Mail-in voting in New York
Last week, the New York Conservative and Republican parties filed a court challenge to the way New York’s absentee ballot system works. Under the New York Constitution, voters can request an absentee ballot if they are:
qualified voters who …may be absent from the county of their residence … or… who … may be unable to appear personally at the polling place because of illness or physical disability
At the outbreak of the pandemic, laws were passed that allowed New Yorkers to obtain an absentee ballot due to fear of getting exposed to COVID. Thus, voters were able to get absentee ballots more easily. That sensible option became a big problem for conservatives in New York.
New York is, after all, a “blue” state with the Democrats enjoying a significant voter enrollment edge. Anything that makes it easier to register and vote can put conservative candidates at an electoral disadvantage.
Yet, voters seemed to like the option. And it’s not unheard of in America. Twenty-seven states and Washington, D.C., offer "no-excuse" absentee voting, which means that any voter can request and cast an absentee/mail ballot, no excuse or reason necessary. Eight states conduct elections entirely by mail (California, Colorado, Hawaii, Nevada, Oregon, Utah, Vermont and Washington), which means voters do not need to request a ballot, and instead automatically receive one.
Like any other form of voting, mail-in voting has both pluses and minuses.
On the plus side: voter convenience and satisfaction. Public polling shows widespread support. A survey from Pew Research Center showed that 65% of voters support no-excuse absentee voting.
Also, there are financial savings. Jurisdictions may save money because more absentee/mail voting can reduce the need to staff and equip traditional polling places. A 2016 study of Colorado’s experience by the Pew Charitable Trusts found costs decreased an average of 40% in five election administration categories across 46 of Colorado’s 64 counties (those with available cost data) after it implemented all-mail ballot elections.
There are minuses as well. Sending ballots by mail increases printing costs for an election as well as an increase in voter “errors” or “residual votes.” When marking a ballot outside of an in-person voting location, a voter can potentially mark more selections in a contest than the maximum number allowed (called an overvote) or mark fewer than the maximum number allowed, including marking nothing for one or more contests (called an undervote).
But the big concern is the potential for coercion. If a voter is marking a ballot at home, and not in the presence of election officials, there may be more opportunity for coercion by family members or others. Yet, there have been few examples.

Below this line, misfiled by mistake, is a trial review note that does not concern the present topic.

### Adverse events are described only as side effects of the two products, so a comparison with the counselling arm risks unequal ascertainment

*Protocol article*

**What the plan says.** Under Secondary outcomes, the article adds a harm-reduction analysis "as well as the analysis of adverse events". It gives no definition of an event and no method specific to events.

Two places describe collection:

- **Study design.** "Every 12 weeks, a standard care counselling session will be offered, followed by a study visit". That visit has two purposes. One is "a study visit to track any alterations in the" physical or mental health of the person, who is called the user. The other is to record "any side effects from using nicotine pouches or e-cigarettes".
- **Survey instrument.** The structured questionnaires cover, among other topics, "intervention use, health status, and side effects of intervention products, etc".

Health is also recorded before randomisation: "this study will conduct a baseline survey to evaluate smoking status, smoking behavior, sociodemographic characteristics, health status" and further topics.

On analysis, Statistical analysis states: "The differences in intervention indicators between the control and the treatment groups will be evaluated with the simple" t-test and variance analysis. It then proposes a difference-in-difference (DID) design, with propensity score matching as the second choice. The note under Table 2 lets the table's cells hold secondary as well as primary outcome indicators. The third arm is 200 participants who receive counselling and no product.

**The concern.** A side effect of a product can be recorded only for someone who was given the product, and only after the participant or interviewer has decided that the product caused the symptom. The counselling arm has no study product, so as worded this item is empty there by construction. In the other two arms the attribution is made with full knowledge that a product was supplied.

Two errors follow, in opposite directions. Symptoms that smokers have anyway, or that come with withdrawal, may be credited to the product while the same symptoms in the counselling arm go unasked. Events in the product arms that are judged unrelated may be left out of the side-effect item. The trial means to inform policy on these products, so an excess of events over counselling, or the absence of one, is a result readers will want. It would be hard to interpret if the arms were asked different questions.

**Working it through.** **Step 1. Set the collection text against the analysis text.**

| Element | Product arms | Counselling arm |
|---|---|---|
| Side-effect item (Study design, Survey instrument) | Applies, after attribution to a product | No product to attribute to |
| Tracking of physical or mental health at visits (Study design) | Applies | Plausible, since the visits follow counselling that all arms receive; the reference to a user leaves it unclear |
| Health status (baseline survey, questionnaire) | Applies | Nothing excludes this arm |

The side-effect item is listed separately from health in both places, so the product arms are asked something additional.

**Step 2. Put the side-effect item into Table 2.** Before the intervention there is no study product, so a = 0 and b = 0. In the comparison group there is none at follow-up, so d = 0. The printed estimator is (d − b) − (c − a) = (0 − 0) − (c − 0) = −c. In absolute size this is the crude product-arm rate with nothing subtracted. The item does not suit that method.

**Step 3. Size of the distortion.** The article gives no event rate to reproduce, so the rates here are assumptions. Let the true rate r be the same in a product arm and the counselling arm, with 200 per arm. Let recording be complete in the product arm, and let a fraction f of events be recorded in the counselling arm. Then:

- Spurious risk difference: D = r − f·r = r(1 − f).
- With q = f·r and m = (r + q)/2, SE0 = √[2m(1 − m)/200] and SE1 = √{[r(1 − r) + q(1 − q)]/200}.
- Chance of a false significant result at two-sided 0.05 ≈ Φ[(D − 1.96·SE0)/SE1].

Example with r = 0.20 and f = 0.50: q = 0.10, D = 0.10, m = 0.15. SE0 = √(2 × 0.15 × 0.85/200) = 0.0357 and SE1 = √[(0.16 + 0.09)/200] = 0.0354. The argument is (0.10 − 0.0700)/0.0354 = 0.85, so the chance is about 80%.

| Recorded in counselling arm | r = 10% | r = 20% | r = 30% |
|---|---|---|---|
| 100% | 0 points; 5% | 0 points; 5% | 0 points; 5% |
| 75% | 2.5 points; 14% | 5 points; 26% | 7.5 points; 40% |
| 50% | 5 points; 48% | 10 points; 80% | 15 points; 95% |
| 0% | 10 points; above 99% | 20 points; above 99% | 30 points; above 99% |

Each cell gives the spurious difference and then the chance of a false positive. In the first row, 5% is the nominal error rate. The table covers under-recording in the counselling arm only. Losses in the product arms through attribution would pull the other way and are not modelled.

As the Pew survey found, in the states with a history of promoting mail-in voting, the public likes it. And in New York, during an unprecedented pandemic, allowing voters to send in their ballots through the mail (not to mention minimizing the COVID exposure of polling place workers) made a lot of sense.
Unfortunately, the option of making it easier to cast a ballot through the mail has been swept up in the Big Lie about elections in America – namely that the 2020 election was “stolen” and that our voting system is untrustworthy. Those claims are entirely without merit and yet, as any propogandist will tell you, if you recite the Big Lie enough times, it will gain some public support.
That support was evident in last year’s voting on whether to amend the state Constitution to allow easy mail in balloting. Despite the polls indicating public support, a multi-million-dollar campaign buried the proposal, leaving in place New York’s current system.
This year, the pandemic-related provision is once again in place. Thus, due to COVID, voters can obtain a mail-in ballot simply by requesting one. It is that provision that is under legal challenge. The plaintiffs have argued that since both the New York Governor and the President have stated that the COVID pandemic is behind us, the use of COVID as a legitimate absentee ballot excuse is illegal.
Despite the comments by the Governor and President, last week the U.S. Centers for Disease Control and Prevention recommended that people in Central New York mask in public due to a rise in COVID-19 levels. New York is averaging 25 deaths and more than 4,500 new cases each day as of early October. As the weather gets colder and people are more likely to be indoors, COVID is spreading, with nine counties in New York State are now at a high risk. And it will get worse.
We are by no means done with COVID. So, what should the absentee/mail-in voting policy be? That will be left up to the courts. Voting is a constitutional right, protecting voters from a serious illness should be a reasonable accommodation. Let’s hope the courts see it that way.
Blair Horner is executive director of the New York Public Interest Research Group.
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